If you read this blog regularly, you know my Hubby is white. And if you’re new here, hopefully you’ve gotten the clue from my logo that I’m black.

Our wedding day.

We’re an interracial couple with blended boys and we wouldn’t have it any other way. As an interracial pair, we’ve had our random racist experiences, but we’ve also had many positive, enriching ones.

When I read about the couple in Kentucky who “inspired” a ban on mixed race couples, my heart broke for them. I can only imagine how much that hurt, especially because the white girl grew up in that church. Then I thought of how people contend that racism doesn’t exist.

Like the Kentucky girl’s father said about the person who pushed for the ban: “If he’s not racist, what is this?”

It’s racism people. Flat out racism. To call it anything else is disingenuous and a disservice. People want to end racism, but they’re scared to call it out unless it comes in the form of white sheets, swastikas and/or burning crosses. To end it, we’ve got to recognize it, talk about it and deal with it together.

And so I write. I write about my thoughts and my experiences because though I don’t speak for all of us, I can give you a glimpse into my world. This time, I’m on Huffington Post talking about my relationship. You can read it here.

The big take away is that we’ve had hurdles and we’ll have more, but we overcome them because we are focused on each other’s core. He’s my soulmate, no one has ever been in so synced with my spirit and I love him. He just happens to be Norwegian and I’m a black girl from Kansas.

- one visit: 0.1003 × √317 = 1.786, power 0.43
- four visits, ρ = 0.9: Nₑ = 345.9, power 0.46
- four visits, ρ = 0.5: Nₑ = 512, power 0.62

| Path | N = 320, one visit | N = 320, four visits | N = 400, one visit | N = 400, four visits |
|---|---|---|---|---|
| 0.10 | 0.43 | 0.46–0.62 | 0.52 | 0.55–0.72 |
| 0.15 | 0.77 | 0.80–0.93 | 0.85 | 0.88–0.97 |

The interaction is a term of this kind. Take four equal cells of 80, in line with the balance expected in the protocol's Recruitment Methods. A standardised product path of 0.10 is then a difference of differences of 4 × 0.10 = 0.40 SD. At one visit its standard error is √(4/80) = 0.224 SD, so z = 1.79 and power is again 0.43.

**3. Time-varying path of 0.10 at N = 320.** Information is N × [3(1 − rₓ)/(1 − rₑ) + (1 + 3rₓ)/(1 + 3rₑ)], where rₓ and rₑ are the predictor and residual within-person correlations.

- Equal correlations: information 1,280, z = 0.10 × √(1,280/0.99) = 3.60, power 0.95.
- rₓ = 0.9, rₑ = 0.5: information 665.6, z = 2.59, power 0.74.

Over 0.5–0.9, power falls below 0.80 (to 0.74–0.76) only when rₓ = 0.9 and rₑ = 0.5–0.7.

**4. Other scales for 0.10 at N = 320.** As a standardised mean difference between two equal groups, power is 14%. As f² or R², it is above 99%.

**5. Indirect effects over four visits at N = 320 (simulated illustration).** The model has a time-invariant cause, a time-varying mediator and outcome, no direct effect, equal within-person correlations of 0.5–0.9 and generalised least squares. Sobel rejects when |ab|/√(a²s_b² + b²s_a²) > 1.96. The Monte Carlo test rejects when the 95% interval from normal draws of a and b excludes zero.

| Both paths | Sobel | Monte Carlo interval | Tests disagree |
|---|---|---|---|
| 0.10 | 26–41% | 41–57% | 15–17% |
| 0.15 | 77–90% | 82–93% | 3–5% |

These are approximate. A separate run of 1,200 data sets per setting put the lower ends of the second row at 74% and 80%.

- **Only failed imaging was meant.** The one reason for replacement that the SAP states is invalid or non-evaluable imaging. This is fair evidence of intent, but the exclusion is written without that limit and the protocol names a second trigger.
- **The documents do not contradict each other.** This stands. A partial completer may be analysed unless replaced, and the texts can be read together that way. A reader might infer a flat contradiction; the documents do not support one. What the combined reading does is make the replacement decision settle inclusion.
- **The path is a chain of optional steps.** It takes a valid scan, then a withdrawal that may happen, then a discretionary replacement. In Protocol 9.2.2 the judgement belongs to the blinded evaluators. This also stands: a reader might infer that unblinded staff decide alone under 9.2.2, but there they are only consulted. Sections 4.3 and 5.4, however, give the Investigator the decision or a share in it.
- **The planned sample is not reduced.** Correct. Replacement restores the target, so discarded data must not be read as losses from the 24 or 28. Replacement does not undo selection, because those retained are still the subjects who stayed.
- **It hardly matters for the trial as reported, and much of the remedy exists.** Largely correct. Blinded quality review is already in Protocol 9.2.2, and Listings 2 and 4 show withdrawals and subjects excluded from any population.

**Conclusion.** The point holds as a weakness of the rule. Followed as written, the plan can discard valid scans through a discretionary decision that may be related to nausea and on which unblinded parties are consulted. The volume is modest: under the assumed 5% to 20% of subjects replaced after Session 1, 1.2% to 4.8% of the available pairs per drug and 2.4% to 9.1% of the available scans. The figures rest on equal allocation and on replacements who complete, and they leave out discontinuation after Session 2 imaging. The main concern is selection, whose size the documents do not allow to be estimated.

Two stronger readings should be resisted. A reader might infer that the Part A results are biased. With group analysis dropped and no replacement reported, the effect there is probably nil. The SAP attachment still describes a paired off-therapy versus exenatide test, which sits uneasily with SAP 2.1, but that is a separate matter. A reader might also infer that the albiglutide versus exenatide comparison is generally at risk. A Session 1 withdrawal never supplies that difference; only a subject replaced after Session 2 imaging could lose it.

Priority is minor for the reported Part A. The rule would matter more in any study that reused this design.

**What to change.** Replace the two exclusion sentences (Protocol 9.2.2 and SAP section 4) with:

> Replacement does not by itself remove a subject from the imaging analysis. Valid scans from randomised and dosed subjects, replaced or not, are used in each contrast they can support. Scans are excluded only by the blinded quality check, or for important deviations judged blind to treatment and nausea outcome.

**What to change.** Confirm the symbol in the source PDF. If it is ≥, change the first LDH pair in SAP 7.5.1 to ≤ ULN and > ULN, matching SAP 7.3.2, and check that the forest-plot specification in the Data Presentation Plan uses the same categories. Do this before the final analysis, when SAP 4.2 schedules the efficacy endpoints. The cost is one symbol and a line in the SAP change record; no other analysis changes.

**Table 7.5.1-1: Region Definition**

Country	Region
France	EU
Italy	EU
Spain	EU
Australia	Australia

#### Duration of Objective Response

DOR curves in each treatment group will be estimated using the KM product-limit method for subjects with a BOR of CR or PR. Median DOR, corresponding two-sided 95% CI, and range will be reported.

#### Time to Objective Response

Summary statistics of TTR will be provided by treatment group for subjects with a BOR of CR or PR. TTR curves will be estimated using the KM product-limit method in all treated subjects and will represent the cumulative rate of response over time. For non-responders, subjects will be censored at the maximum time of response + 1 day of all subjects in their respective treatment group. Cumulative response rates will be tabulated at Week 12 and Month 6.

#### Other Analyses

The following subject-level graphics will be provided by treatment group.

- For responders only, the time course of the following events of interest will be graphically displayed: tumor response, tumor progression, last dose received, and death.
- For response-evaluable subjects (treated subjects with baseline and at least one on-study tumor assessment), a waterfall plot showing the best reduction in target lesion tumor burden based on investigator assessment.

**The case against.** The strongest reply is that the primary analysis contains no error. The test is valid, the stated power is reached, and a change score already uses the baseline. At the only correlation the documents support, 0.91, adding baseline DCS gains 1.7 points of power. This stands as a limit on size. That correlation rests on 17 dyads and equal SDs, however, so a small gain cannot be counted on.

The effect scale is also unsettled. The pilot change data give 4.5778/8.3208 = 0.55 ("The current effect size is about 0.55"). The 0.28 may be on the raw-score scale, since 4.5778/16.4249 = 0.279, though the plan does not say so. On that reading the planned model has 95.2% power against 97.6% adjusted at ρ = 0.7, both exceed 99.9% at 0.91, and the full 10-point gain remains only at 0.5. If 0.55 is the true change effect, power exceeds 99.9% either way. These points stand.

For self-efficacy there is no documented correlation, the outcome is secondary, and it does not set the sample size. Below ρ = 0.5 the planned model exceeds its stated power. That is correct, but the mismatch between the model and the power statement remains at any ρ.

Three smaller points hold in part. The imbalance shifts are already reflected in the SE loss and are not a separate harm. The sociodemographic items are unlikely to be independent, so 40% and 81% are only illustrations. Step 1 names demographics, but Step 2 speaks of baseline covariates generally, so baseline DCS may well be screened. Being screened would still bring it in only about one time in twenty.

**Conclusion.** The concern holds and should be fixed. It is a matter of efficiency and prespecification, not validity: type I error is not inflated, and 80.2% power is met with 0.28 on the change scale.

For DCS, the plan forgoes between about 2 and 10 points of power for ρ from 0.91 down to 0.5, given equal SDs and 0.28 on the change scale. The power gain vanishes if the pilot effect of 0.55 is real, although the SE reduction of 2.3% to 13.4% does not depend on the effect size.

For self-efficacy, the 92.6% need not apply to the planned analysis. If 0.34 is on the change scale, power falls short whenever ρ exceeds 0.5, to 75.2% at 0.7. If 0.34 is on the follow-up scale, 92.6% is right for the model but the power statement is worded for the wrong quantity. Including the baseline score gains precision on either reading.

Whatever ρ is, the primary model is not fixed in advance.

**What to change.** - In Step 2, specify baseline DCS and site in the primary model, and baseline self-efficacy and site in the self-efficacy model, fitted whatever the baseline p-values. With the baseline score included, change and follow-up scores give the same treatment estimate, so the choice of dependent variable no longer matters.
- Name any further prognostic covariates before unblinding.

Huffington Post: Blogging about my interracial marriage — 5 Comments

  1. I enjoyed your article in the Huffington Post. I am in an interracial marriage also. My husband is white English and I’m a black American. We’ve had to deal with some people’s disapproval, but those incidents were minor really compared to what the couple in Kentucky experienced. My heart goes out to them.

  2. I saw the headlines for that church thing. I couldn’t bring myself to read about it. How can someone call him a Christian when his heart is so obviously filled with hate?

  3. You are so right. I think everyone experiences some sort of -ism. I’m plus sized and I get fatism. I am an adoptive mother and we get…well, I don’t know what kind of -ism that is but we sure do get some comments there.
    I love your site! Thanks for visiting mine.

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